“Beyoncé did not perform in Dubai to celebrate the government, she performed to open a hotel,” he said. “Many of the shows in Dubai are commercial shows where the government has no involvement. Perhaps in Saudi is slightly different. So I think it’s a bit more nuanced than dismissing a market if you don’t agree with the rulership, because there is a massive upside in having acts performing. I mean, I’ve had Elton John in Dubai and he’s were very well aware of the rules there, but played to fans and did not play to support the government.”

However, Nick Hobbs of Istanbul-based Charmenko argued that outlook should not extend to all countries.

“Just to be polemical, I would say if there is a situation that the Russian regime continues after this war ends, then going to play in Russia normalises that situation. It says it’s okay, it’s normal.

“It wouldn’t be the Russian government directly inviting [the artist to play], although that is possible, it would be a promoter – but with the sanction of the government. And that, for me, is normalising something which is not normal.”

 


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2023 lineups take shape: Superbloom, Sziget and more

Superbloom, Standon Calling, Sziget, Shaky Knees and Kite’s 2023 lineups are taking shape, with rafts of new additions announced.

After its successful debut this year, Goodlive’s Superbloom returns to Munich’s Olympiapark on 2 and 3 September, 2023.

Imagine Dragons, Martin Garrix, Ellie Goulding, Marteria, Badmómzjay, Zara Larsson, Ofenbach, Aurora, LostFrequencies, Giant Rooks, Years & Years and Cat Burns are among the first wave of confirmations for the second instalment.

The inaugural edition sold out, welcoming 50,000 fans each day. Goodlive director Fruzsina Szép reflected on the successful launch in an IQ inteview.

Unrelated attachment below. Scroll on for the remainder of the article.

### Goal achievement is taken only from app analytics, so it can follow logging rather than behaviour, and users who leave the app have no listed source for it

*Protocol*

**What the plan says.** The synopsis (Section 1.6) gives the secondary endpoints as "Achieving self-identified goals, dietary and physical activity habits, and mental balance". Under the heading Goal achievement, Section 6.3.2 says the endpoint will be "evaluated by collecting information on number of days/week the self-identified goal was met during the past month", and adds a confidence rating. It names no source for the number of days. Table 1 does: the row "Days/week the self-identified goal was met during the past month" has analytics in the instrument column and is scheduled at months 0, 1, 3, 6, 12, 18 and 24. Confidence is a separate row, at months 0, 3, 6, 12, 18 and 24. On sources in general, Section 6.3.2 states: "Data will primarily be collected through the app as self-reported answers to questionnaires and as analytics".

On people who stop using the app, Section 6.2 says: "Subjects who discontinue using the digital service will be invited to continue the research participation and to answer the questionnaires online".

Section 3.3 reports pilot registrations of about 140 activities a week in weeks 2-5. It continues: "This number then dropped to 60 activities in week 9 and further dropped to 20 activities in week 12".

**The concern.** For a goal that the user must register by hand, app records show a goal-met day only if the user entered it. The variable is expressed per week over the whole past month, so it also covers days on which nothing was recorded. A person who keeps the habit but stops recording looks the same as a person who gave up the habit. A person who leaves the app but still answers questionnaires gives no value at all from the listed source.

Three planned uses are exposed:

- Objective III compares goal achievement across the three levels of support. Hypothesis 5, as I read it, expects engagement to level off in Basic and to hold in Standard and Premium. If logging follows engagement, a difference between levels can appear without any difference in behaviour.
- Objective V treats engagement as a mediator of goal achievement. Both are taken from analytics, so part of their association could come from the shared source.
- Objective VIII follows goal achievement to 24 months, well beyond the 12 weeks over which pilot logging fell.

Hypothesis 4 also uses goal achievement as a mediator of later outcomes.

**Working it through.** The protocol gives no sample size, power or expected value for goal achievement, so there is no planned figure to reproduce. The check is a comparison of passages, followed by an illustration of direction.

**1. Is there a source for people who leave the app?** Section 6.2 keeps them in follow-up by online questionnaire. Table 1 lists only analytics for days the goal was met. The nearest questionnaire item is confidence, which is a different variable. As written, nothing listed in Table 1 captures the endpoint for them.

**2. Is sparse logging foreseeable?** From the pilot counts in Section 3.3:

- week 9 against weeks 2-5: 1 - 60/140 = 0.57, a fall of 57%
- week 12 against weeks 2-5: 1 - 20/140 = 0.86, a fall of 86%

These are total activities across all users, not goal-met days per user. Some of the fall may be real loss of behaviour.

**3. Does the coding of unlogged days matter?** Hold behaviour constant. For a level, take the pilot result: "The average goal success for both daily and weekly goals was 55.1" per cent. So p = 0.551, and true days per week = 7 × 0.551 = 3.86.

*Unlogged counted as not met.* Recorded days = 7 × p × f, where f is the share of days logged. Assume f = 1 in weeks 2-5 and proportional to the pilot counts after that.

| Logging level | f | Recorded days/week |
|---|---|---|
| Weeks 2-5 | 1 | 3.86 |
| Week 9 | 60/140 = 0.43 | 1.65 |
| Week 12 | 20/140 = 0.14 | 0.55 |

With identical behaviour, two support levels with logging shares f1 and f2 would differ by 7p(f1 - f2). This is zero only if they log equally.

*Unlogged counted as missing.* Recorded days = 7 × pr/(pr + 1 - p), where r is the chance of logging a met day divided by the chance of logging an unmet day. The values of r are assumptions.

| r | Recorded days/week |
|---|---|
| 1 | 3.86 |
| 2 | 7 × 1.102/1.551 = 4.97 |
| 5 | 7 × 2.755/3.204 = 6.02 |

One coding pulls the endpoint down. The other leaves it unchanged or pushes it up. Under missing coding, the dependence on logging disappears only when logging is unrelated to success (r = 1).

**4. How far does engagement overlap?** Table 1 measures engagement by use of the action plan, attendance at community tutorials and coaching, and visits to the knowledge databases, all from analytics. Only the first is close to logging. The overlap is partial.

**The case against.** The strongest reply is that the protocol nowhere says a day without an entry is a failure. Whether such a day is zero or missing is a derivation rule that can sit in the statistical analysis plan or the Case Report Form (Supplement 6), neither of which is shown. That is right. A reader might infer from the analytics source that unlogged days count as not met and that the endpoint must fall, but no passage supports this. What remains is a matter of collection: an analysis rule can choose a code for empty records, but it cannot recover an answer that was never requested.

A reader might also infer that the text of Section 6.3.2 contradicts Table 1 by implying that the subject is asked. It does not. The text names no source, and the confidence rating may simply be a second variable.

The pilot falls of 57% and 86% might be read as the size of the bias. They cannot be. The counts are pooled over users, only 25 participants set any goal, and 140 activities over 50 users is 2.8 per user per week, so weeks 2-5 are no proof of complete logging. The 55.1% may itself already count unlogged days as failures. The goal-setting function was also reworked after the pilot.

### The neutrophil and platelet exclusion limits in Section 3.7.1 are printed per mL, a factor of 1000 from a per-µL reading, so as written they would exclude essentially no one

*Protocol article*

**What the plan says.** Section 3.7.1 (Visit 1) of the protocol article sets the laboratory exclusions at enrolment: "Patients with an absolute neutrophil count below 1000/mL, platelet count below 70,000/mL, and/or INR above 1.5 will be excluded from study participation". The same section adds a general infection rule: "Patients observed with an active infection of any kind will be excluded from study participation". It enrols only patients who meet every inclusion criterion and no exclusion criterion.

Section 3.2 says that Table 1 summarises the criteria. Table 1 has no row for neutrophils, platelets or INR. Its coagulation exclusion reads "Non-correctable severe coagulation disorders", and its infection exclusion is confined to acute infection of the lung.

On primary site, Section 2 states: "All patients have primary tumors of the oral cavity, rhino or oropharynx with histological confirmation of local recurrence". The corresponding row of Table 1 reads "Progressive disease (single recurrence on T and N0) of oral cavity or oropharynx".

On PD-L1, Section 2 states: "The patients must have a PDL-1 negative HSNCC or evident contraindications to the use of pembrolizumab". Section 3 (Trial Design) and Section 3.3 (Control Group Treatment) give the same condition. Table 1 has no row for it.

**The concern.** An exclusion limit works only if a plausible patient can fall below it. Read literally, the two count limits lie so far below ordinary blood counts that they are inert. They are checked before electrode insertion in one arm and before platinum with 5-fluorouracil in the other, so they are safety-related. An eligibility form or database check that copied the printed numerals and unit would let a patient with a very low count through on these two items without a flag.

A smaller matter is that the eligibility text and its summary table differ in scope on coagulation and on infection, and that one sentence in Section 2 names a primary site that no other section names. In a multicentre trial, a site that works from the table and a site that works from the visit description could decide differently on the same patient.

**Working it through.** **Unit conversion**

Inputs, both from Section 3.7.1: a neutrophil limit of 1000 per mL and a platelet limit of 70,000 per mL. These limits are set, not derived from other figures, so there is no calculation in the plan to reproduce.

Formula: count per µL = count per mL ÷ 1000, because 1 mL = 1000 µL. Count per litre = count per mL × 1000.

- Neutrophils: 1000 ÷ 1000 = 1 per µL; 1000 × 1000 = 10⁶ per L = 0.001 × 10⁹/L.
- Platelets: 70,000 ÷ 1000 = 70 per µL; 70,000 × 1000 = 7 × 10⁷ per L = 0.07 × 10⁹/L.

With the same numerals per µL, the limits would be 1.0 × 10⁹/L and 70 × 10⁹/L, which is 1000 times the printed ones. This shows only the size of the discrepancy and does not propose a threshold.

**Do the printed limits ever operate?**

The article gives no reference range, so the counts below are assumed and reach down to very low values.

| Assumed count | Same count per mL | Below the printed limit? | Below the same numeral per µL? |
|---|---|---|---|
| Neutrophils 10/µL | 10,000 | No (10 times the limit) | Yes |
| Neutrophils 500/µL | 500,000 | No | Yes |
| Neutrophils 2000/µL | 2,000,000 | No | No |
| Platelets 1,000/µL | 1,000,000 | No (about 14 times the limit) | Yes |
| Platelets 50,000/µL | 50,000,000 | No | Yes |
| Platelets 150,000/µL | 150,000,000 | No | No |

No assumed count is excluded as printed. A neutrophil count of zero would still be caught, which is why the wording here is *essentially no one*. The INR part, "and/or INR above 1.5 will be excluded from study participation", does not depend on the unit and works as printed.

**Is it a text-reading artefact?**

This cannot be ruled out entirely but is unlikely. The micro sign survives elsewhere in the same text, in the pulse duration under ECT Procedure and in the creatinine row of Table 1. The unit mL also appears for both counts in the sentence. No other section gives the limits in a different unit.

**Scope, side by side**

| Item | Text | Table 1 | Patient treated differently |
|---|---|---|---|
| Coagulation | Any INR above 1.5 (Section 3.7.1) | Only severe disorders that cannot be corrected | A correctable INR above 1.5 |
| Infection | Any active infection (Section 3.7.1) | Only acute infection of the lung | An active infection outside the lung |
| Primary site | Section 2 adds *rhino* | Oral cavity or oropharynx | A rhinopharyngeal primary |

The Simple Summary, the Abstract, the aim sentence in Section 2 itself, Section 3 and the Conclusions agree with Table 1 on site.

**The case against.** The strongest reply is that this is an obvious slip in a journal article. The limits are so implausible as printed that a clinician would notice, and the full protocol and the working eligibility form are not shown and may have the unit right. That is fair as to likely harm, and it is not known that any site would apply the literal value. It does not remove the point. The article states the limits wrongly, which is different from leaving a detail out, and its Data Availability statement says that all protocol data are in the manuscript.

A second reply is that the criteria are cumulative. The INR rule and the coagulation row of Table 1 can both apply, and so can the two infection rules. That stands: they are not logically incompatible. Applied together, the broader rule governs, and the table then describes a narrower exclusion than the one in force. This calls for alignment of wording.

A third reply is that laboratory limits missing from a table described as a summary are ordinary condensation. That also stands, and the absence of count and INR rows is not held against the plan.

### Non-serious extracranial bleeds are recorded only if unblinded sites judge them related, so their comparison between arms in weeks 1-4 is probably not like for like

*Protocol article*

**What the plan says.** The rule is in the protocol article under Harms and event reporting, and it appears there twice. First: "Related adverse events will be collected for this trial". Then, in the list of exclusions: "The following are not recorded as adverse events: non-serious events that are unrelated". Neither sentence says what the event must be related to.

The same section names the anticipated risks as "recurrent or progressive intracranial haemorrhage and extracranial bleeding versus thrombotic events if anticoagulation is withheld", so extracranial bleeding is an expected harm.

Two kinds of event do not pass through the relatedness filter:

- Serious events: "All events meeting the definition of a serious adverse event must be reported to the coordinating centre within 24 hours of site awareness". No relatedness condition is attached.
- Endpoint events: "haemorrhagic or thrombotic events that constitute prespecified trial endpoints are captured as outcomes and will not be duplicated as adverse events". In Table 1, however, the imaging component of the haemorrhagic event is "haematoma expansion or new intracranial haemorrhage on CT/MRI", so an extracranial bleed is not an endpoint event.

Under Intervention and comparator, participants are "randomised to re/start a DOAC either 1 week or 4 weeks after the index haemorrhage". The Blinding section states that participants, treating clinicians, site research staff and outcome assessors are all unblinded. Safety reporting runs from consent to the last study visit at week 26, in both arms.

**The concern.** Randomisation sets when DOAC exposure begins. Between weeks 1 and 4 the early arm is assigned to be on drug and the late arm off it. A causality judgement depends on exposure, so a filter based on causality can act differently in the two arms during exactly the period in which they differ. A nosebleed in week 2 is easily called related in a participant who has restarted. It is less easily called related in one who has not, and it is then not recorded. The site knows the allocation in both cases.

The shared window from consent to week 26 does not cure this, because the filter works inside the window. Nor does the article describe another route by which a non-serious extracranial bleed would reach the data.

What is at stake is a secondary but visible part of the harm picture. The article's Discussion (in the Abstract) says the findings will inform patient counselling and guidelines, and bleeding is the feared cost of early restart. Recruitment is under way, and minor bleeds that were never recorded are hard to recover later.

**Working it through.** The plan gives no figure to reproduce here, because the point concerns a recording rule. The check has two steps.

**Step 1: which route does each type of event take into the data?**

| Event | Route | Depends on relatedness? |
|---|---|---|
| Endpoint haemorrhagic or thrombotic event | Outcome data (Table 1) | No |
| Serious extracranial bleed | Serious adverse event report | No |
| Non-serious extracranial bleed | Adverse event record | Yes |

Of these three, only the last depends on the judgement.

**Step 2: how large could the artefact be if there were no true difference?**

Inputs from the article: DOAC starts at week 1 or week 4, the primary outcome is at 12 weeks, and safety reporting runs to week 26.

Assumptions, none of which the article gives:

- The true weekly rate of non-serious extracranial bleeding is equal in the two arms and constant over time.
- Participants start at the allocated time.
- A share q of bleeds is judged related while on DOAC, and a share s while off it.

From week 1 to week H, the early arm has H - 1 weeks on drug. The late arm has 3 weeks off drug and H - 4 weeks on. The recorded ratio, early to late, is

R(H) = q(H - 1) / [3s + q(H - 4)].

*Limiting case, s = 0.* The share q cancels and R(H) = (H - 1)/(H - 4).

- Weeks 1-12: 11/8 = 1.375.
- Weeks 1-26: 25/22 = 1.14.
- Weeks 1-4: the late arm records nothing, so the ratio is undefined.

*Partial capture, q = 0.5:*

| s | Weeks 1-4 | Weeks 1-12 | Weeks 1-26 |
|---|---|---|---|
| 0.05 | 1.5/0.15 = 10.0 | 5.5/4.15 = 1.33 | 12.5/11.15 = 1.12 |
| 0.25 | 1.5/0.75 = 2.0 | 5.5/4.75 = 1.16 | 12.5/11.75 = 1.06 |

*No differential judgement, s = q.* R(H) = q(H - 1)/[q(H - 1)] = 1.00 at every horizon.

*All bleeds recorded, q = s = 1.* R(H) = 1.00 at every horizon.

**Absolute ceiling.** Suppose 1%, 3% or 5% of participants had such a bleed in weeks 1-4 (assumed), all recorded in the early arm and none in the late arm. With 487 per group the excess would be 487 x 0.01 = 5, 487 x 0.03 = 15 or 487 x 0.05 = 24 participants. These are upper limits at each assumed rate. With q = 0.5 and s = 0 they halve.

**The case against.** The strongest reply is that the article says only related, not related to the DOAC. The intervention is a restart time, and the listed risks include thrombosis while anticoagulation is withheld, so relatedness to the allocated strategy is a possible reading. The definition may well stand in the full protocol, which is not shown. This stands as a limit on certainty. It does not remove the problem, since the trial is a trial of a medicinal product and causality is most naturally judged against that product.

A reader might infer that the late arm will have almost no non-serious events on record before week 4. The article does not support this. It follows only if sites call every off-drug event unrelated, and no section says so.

Standon Calling has announced Years & Years, Self Esteem, Bloc Party and The Human League

Elsewhere, the UK’s Standon Calling has announced that Years & Years, Self Esteem, Bloc Party and The Human League will headline the 2023 offering.

Anastacia, Confidence Man, Dylan, Squid, Katy B, KT Tunstall and Melanie C will also perform at the 17th edition of the boutique music and arts festival.

Festival founder and director Alex Trenchard says “We’re so proud of this year’s progress in booking a gender-balanced headline bill.”

The Broadwick Live-owned festival will return to the Hertfordshire countryside between 20 and 23 July 2023.

Across the Atlantic, Shaky Knees has confirmed headliners The Killers, Muse and The Lumineers for the 10th-anniversary edition.

Shaky Knees has confirmed headliners The Killers, Muse and The Lumineers for the 10th-anniversary edition

More than 60 bands will perform across four stages during the 2023 festival, slated for 5–7 May at Central Park, downtown Atlanta.

Greta Van Fleet, Tenacious D, Hozier, The Mars Volta, Yeah Yeah Yeahs, The Flaming Lips performing “Yoshimi Battles the Pink Robots,” Cypress Hill performing “Black Sunday” have also been announced.

The festival is promoted by Live Nation subsidiary C3 Presents, who today announced new festival Palm Tree in Aspen.

Elsewhere, Hungary’s Sziget festival has unveiled the first wave of artists for next year, including headliners Billie Eilish, Florence & The Machine, David Guetta and Imagine Dragons.

Other confirmations include Sam Fender, Foals, Niall Horan, Yungblud, Jamie xx and Nothing But Thieves.

Tinderbox has lined up Maroon 5, George Ezra, Jada, bbno$ and Oliver Malcolm

Europe’s biggest festival will return to Óbuda Island in Budapest between 10 and 15 August 2023.

In Denmark, Tinderbox has lined up Maroon 5, George Ezra, Jada, bbno$ and Oliver Malcolm for the 2023 event, between 22–24 June in Odense, Funen.

Last year, the festival broke records when a daily number of 48,000 people visited the festival again after two years of cancellations.

The UK’s Kite festival today announced it will return for a second year, with musical artists including Hot Chip, Suede, Candi Staton, Lynks and Sarathy Korwar.

Hailed as a “festival of ideas and music,” the Oxfordshire event will also feature authors, actors, comedians, journalists, motivational speakers and more. The festival is set for 9–11 June at Kirtlington Park.

See more festival lineup announcements from the likes of Roskilde, Primavera and Nova Rock here.